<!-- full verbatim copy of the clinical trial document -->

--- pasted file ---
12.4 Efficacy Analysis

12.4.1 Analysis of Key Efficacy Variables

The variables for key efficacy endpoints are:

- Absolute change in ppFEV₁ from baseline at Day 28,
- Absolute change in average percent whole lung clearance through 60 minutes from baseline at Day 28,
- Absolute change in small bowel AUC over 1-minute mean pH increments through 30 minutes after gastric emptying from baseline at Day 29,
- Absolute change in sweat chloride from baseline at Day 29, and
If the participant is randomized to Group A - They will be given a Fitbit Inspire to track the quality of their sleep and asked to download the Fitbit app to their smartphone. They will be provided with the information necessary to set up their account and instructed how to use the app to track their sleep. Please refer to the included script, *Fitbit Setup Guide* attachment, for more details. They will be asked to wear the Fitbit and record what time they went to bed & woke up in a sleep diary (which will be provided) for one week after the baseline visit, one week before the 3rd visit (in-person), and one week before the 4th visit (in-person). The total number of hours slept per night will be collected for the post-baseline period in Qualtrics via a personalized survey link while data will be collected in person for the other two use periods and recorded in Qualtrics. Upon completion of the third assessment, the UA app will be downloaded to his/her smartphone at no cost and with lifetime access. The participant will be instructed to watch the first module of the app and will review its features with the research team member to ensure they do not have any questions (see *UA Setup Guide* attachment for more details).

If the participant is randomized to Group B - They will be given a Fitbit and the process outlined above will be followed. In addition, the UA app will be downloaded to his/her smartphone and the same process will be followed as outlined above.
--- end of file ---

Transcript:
12.4 Efficacy Analysis

12.4.1 Analysis of Key Efficacy Variables

The variables for key efficacy endpoints are:

- Absolute change in ppFEV₁ from baseline at Day 28,
- Absolute change in average percent whole lung clearance through 60 minutes from baseline at Day 28,
- Absolute change in small bowel AUC over 1-minute mean pH increments through 30 minutes after gastric emptying from baseline at Day 29,
- Absolute change in sweat chloride from baseline at Day 29, and
If the participant is randomized to Group A - They will be given a Fitbit Inspire to track the quality of their sleep and asked to download the Fitbit app to their smartphone. They will be provided with the information necessary to set up their account and instructed how to use the app to track their sleep. Please refer to the included script, *Fitbit Setup Guide* attachment, for more details. They will be asked to wear the Fitbit and record what time they went to bed & woke up in a sleep diary (which will be provided) for one week after the baseline visit, one week before the 3rd visit (in-person), and one week before the 4th visit (in-person). The total number of hours slept per night will be collected for the post-baseline period in Qualtrics via a personalized survey link while data will be collected in person for the other two use periods and recorded in Qualtrics. Upon completion of the third assessment, the UA app will be downloaded to his/her smartphone at no cost and with lifetime access. The participant will be instructed to watch the first module of the app and will review its features with the research team member to ensure they do not have any questions (see *UA Setup Guide* attachment for more details).

If the participant is randomized to Group B - They will be given a Fitbit and the process outlined above will be followed. In addition, the UA app will be downloaded to his/her smartphone and the same process will be followed as outlined above.